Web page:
A solid git history
Have you ever caught yourself questioning what is a good git history? I am always questioning myself about this.
For me a decent git history has the following aspects:
- Each commit tells me a history by itself
- Each commit runs all specs without fail
- Each commit runs all lints without fail
- Each commit tell why something was added/changed/refactored/removed
And throughout this post, I will try to convince you, or at least try to present you what is the idea that I call a solid git history.
Now that you understand what I love to have on git history, let's dig into what makes me sad.
- Commits that just tell me what was done
- Remove debugger commits
- Fix tests commits
- Third party tools references inside commit messages
- Changes due pull request discussions, stacking up each other
Let's break this down a bit, so you can get the concept and learn how to do it properly.
Commits that just tell me what was done
You do this kind of shit, don't you? Everyone does. I did a lot in the past, so I don't blame you. But it is time to stop.
I would say, that could be OK to just state what you did on the git message subject, AKA the first line you write, which should have 50 characters length maximum.
And then, on the paragraphs before this one, you should state why you did that change in the code. If your project is quite new and you just adding a model, for example, would be ok to have empty git log message, with just the subject stating that you just created your model for example.
But now, let me tell you a story, after working on legacy code and dig into some crazy logic, I was very confused about it, and I tried to resort the git logs about it what was going on the code, and guess what? Most of it was just, refactoring X, removing Y and adding Z.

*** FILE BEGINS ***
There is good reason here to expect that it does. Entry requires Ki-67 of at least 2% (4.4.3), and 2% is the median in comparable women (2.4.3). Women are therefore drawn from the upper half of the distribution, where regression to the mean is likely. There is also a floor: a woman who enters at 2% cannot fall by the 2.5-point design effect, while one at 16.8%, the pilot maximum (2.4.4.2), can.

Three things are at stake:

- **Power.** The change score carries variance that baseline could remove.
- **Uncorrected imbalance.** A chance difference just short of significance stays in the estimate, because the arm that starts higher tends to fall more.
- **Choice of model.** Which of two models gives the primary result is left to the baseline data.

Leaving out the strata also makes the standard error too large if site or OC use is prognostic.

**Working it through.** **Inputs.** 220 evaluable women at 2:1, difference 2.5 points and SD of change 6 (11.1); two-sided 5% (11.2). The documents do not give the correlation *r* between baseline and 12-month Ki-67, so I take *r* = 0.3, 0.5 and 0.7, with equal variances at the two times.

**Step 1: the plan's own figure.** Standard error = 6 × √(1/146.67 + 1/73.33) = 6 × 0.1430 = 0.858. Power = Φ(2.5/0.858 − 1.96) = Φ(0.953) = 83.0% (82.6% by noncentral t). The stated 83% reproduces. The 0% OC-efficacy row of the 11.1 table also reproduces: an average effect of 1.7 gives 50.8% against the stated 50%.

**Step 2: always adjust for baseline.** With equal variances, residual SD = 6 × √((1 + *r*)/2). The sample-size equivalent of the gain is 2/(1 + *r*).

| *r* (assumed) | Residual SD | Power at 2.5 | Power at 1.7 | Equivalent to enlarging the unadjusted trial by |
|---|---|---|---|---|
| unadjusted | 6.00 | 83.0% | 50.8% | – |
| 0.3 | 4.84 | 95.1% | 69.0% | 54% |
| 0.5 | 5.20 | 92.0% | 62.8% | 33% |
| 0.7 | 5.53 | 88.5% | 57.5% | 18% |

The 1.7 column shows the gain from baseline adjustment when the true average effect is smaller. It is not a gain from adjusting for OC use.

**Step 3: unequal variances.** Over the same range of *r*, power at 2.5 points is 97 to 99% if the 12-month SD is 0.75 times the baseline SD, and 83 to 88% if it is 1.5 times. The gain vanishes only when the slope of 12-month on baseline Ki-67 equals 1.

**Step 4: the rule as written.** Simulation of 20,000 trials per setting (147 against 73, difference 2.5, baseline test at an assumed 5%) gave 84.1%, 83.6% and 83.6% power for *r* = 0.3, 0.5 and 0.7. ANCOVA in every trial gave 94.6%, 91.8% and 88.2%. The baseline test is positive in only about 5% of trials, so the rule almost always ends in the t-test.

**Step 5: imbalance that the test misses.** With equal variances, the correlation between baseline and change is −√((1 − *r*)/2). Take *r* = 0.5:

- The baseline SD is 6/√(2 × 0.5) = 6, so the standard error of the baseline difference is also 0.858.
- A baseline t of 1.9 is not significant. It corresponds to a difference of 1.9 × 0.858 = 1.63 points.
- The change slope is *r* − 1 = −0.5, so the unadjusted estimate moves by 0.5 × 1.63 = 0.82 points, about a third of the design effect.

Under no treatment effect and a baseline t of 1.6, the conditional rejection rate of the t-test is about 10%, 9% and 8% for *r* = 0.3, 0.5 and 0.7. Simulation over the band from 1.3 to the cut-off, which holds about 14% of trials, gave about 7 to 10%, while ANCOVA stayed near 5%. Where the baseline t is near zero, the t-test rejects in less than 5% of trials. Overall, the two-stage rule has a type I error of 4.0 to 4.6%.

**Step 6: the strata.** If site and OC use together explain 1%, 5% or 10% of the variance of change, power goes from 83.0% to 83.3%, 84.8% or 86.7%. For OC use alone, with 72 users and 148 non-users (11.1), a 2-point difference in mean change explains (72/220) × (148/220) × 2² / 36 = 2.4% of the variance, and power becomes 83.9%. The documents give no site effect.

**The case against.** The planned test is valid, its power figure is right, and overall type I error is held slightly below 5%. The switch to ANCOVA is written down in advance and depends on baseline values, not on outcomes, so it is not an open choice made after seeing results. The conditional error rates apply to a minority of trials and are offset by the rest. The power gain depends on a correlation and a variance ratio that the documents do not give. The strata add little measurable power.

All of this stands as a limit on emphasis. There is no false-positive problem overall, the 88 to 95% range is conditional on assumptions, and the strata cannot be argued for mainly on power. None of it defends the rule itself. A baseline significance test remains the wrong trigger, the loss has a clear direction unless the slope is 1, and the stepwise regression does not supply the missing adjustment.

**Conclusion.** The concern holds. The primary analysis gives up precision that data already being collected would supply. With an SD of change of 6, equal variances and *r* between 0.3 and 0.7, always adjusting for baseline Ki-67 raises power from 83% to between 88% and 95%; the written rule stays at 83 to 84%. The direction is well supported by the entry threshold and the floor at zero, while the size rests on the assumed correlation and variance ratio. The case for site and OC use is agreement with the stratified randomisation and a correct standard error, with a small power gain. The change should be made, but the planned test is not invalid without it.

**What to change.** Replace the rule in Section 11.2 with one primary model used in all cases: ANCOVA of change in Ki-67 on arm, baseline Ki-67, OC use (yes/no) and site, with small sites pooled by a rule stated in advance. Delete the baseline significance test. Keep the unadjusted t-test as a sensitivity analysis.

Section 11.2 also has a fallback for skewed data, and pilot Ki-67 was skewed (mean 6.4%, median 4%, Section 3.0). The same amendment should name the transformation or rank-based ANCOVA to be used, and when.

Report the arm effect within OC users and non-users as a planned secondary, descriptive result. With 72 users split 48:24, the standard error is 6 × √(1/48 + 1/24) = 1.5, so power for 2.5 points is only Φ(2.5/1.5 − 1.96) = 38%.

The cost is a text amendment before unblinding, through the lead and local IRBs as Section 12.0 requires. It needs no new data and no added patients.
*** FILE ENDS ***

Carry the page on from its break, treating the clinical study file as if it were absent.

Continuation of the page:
This was a Ruby project, I am a Ruby programmer, I know how to read and write Ruby code, and probably everyone who ever read those git logs is a Ruby programmer as well. So, we as Ruby programmers we KNOW when you are adding, refactoring or removing a code. You don't need to state that in your git log message. We definitely can read that using git and our knowledge of the language itself.
What I really wanna know is WHY you did that change. Which circumstances led you to make that change. This is the most important thing that should be stated in the git commit message.
I recommend you read this post too: https://chris.beams.io/posts/git-commit/
Remove debugger commits
This kind of things happen. When you are tired and you just want to get rid of that code you are working on. You add a few debuggers throughout the code, finally realize what is happening, fix, commit and push.
Then someone reviewing your code finds this debugger sitting there, what you generally do? You add a new commit "removing debugger", right? Please don't do it.
If you just committed your code, and you forgot to remove a debugger, instead of creating a new commit removing the debugger line use amend with no edit options.
Here is a step by step example how to do it:
$ git diff diff --git a/app/models/lead.rb b/app/models/lead.rb index 5bbd6df..d0e73b7 100644 --- a/app/models/lead.rb +++ b/app/models/lead.rb @@ -7,7 +7,6 @@ class Lead < ApplicationRecord private def send_notificaiton - require 'pry'; binding.pry LeadMailer.notification(self).deliver end end
This is the current diff, which shows we just removed our debugger.
$ git status On branch debugger Changes not staged for commit: (use "git add <file>..." to update what will be committed) (use "git checkout -- <file>..." to discard changes in working directory) modified: app/models/lead.rb no changes added to commit (use "git add" and/or "git commit -a")
This shows that your branch is dirty, and you need to commit that.
$ git commit -am 'removing debugger'
Never add commits like this one
$ git commit -a --amend --no-edit
Instead just commit using
This will add your changes (debugger removal in this case) into the latest commit. It will also change the commit hash, so you may need to use force when you are pushing into origin. So, don't forget to gently push using
Fix tests commits
Ok, it may happen to you some failing specs on CI, you broke it. Then you just add a new commit fixing the specs? Nah, you can do better than that, I am very sure of it.